When we talk about school planning and design, we very appropriately discuss the student experience inside the school building first.
What layout best funnels students through the halls, classrooms and common spaces? What mechanical systems are in place to provide the healthiest conditions and most efficient use of energy? What security measures are in place to protect these young people?
Yet, internal building function is just one component of a healthy and safe learning environment. As a transportation and traffic engineer, it’s my job to think outside of the school footprint and to analyze the entire surrounding area as one interrelated, holistic system. We look at traffic patterns and roadway conditions, adjacent travel corridors, intersections, signals, crosswalks, pedestrian and bicycle routes. We also critically analyze the zones surrounding the school building and how all forms of movement function throughout the space. Ultimately, it is our job to make these spaces as safe and user-friendly as possible, with room to accommodate expansion and growth.
There are a couple of key analysis tools that we as transportation and traffic engineers use in planning for new schools or upgrading existing ones: traffic impact analyses and site circulation analyses. These are important to utilize at the onset of the planning process in order to bring the school district’s vision to life and to ensure the vision is an honest match for the budgetary dollars set aside for the project.
Traffic Impact Analysis
A traffic impact analysis (TIA) is a comprehensive evaluation of both “before” and “after” operational traffic impacts to a road system as related to proposed development or redevelopment of property – such as building or renovating a school. It takes a close look at the traffic movement, volume and circulation of vehicles within the study area and helps identify capacity deficiencies, opportunities and solutions. It also evaluates the impact of the proposed development or redevelopment on the roadways in the immediate proximity of the project. The goal here is to take a broader, bird’s-eye view of the project site to ascertain how the transportation network functions as one cohesive unit and what infrastructure can be put in place now to accommodate growth and change in the future.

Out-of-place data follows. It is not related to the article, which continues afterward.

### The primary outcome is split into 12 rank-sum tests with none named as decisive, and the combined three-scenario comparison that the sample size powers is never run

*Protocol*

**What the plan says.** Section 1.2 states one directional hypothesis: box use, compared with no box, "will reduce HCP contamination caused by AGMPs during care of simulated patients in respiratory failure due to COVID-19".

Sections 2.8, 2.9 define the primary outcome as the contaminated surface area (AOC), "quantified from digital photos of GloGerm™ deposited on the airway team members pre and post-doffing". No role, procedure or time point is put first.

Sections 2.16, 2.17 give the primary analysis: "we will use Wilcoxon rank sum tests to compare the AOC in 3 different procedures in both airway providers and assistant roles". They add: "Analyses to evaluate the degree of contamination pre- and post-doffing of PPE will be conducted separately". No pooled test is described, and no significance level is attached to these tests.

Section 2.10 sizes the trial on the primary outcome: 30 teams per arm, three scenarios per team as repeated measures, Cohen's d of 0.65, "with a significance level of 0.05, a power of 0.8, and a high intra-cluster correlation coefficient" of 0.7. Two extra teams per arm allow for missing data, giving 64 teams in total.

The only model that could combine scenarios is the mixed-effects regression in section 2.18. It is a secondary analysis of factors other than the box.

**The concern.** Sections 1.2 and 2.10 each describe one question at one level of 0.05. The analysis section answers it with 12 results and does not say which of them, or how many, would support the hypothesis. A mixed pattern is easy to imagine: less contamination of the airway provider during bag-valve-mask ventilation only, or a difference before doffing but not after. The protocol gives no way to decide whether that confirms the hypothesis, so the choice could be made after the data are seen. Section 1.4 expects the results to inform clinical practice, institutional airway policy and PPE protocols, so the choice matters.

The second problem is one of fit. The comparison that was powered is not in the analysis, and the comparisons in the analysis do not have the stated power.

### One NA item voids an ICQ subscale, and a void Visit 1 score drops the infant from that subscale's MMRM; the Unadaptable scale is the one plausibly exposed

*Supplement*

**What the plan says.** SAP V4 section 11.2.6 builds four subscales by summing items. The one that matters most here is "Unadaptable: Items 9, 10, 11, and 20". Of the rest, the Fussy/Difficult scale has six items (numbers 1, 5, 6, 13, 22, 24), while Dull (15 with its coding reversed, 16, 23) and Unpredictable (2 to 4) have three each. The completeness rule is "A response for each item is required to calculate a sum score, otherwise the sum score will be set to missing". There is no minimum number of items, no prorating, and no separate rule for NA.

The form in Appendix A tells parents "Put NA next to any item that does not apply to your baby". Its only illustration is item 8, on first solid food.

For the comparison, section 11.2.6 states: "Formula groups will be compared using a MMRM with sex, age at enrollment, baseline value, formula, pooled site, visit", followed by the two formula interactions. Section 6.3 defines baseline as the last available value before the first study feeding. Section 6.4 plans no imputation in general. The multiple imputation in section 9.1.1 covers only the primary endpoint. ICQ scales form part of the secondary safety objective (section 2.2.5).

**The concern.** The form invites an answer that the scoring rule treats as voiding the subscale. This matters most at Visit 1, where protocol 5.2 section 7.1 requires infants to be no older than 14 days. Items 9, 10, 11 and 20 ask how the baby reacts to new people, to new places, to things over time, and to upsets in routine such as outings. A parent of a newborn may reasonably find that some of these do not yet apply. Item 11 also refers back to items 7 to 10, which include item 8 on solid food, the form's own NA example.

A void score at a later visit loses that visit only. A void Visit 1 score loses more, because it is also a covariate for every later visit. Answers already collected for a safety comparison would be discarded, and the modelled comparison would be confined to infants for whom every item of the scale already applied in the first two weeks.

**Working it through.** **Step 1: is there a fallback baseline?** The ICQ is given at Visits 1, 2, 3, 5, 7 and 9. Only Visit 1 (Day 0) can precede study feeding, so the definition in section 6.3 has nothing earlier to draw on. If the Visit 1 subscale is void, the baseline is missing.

Schools have very unique characteristics compared to traditional businesses, as they see their peak daily traffic volumes occurring within two 30-minute windows – one in the morning, and one at the end of the school day. These peaks can be so significant that an intersection that operates efficiently even during times of the heaviest daily commuter traffic can be overwhelmed at the start or end of the school day. These overcapacity conditions result in vehicle queueing that blocks intersections – sometimes many intersections in a row along a transportation corridor. This blocking impedes the safe, effective use of traffic signals, tests drivers’ patience, increases the possibility of drivers making poor decisions, and can have a critical, negative impact on the safety of other vehicles, bicyclists and pedestrians along the path of transit.